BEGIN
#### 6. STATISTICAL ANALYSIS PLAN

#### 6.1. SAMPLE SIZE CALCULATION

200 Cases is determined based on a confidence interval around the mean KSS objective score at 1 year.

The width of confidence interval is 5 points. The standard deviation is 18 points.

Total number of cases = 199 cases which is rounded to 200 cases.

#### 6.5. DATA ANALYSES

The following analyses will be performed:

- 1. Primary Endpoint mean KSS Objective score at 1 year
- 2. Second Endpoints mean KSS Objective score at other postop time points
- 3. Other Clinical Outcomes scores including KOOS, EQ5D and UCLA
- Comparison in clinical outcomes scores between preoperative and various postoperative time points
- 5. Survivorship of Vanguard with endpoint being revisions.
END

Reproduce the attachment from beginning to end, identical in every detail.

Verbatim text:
#### 6. STATISTICAL ANALYSIS PLAN

#### 6.1. SAMPLE SIZE CALCULATION

200 Cases is determined based on a confidence interval around the mean KSS objective score at 1 year.

The width of confidence interval is 5 points. The standard deviation is 18 points.

Total number of cases = 199 cases which is rounded to 200 cases.

#### 6.5. DATA ANALYSES

The following analyses will be performed:

- 1. Primary Endpoint mean KSS Objective score at 1 year
- 2. Second Endpoints mean KSS Objective score at other postop time points
- 3. Other Clinical Outcomes scores including KOOS, EQ5D and UCLA
- Comparison in clinical outcomes scores between preoperative and various postoperative time points
- 5. Survivorship of Vanguard with endpoint being revisions.